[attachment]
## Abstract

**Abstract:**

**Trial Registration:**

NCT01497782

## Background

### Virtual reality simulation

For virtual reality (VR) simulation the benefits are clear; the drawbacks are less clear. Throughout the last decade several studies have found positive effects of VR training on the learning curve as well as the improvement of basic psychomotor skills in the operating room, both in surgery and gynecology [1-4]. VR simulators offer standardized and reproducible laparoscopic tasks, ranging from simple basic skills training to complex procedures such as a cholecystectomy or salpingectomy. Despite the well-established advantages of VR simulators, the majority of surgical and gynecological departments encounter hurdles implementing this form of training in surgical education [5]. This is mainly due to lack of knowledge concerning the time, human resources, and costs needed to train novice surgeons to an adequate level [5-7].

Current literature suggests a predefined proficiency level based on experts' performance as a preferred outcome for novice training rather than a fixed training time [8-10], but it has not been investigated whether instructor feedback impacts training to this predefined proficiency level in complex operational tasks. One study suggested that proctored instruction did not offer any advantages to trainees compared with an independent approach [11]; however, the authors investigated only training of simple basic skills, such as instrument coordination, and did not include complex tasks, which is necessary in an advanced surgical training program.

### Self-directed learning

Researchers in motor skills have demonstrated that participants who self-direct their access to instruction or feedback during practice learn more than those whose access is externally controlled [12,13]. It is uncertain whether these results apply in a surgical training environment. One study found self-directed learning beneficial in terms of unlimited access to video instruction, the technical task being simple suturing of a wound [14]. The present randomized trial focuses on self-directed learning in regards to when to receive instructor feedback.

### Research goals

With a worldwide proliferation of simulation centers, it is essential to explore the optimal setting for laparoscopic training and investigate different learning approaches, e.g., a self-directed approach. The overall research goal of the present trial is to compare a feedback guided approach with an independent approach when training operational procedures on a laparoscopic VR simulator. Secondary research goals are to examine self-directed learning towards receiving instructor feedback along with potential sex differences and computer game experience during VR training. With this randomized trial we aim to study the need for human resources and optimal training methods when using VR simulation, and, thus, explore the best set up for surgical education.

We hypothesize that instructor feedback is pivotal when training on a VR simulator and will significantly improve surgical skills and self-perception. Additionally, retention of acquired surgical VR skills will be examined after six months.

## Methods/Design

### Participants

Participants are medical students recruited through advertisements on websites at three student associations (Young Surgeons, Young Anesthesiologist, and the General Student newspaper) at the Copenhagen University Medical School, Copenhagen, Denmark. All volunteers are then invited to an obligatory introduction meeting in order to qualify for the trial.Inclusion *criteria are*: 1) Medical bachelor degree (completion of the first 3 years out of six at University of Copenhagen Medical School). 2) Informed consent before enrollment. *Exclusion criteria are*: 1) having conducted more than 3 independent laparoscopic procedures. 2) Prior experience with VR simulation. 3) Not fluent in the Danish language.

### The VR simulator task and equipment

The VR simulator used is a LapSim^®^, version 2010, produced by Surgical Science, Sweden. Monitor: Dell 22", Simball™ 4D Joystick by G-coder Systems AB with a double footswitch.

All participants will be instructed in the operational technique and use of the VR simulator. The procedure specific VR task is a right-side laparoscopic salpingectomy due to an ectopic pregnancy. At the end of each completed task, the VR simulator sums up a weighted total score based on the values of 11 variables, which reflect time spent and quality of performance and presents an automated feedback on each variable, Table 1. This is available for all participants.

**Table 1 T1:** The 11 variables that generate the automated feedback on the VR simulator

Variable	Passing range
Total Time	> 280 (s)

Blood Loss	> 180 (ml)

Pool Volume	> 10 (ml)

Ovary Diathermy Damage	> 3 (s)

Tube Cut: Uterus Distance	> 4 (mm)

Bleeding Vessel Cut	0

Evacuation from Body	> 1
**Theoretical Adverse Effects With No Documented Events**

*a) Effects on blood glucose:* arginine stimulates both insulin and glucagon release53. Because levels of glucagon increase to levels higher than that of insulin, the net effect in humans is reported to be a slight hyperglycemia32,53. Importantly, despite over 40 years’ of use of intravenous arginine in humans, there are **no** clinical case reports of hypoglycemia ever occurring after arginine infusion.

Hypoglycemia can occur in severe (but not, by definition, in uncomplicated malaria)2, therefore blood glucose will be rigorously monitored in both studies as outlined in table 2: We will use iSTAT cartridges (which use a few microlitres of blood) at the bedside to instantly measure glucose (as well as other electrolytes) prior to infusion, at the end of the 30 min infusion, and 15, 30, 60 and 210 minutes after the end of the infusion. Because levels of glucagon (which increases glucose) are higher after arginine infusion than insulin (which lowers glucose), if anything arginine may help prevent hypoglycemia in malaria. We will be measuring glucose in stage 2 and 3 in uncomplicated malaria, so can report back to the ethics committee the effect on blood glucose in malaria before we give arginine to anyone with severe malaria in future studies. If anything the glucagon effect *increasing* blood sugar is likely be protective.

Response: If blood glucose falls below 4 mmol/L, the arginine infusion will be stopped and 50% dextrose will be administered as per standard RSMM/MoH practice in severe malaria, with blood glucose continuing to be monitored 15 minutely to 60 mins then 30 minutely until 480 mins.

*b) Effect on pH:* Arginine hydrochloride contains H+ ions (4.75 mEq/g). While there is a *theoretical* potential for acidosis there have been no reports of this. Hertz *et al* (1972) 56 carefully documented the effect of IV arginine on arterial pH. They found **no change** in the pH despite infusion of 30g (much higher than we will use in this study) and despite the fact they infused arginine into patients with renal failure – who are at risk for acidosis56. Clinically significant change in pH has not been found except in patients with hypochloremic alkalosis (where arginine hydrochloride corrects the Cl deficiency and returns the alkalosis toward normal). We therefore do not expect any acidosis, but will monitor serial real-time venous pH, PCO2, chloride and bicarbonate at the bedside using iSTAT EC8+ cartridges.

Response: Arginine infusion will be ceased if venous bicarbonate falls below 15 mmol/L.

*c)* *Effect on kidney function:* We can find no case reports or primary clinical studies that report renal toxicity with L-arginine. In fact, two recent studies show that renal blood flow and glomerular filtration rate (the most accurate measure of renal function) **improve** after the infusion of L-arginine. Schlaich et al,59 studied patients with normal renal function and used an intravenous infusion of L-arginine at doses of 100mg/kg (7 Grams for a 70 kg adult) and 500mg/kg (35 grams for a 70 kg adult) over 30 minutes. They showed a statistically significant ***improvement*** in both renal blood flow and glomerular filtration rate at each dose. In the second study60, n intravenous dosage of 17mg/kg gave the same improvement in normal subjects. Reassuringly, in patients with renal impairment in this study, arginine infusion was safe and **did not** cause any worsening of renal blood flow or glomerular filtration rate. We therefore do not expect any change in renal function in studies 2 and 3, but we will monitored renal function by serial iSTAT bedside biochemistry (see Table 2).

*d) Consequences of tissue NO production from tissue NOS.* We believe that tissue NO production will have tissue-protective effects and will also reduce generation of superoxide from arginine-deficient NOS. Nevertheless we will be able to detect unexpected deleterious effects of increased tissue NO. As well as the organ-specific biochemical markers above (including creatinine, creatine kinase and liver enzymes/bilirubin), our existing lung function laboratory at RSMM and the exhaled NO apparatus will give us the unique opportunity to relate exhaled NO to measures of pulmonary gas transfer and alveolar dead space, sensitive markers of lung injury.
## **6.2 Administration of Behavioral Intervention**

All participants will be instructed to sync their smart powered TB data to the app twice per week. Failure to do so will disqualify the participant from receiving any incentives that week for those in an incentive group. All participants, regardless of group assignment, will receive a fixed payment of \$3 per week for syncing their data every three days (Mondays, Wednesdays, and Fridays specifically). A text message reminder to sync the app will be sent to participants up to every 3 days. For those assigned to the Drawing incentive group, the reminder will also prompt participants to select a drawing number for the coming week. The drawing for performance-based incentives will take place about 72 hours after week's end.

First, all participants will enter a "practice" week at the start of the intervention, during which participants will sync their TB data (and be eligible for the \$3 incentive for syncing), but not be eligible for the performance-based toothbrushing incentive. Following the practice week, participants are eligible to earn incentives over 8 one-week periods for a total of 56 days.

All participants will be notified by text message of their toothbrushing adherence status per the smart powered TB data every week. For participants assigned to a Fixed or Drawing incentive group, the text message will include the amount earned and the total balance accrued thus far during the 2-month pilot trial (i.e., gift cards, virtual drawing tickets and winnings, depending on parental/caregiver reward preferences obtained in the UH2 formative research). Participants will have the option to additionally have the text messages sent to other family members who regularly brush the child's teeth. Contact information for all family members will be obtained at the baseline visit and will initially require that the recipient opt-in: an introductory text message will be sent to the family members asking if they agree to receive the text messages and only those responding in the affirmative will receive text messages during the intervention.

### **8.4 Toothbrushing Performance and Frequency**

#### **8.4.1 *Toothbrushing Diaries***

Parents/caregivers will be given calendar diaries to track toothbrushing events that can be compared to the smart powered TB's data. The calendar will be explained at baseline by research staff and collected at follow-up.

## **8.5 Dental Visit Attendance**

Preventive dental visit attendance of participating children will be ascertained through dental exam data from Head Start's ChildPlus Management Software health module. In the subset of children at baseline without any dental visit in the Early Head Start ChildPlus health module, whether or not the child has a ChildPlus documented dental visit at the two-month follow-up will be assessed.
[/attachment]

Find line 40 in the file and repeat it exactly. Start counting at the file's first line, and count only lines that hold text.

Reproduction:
All participants will be notified by text message of their toothbrushing adherence status per the smart powered TB data every week. For participants assigned to a Fixed or Drawing incentive group, the text message will include the amount earned and the total balance accrued thus far during the 2-month pilot trial (i.e., gift cards, virtual drawing tickets and winnings, depending on parental/caregiver reward preferences obtained in the UH2 formative research). Participants will have the option to additionally have the text messages sent to other family members who regularly brush the child's teeth. Contact information for all family members will be obtained at the baseline visit and will initially require that the recipient opt-in: an introductory text message will be sent to the family members asking if they agree to receive the text messages and only those responding in the affirmative will receive text messages during the intervention.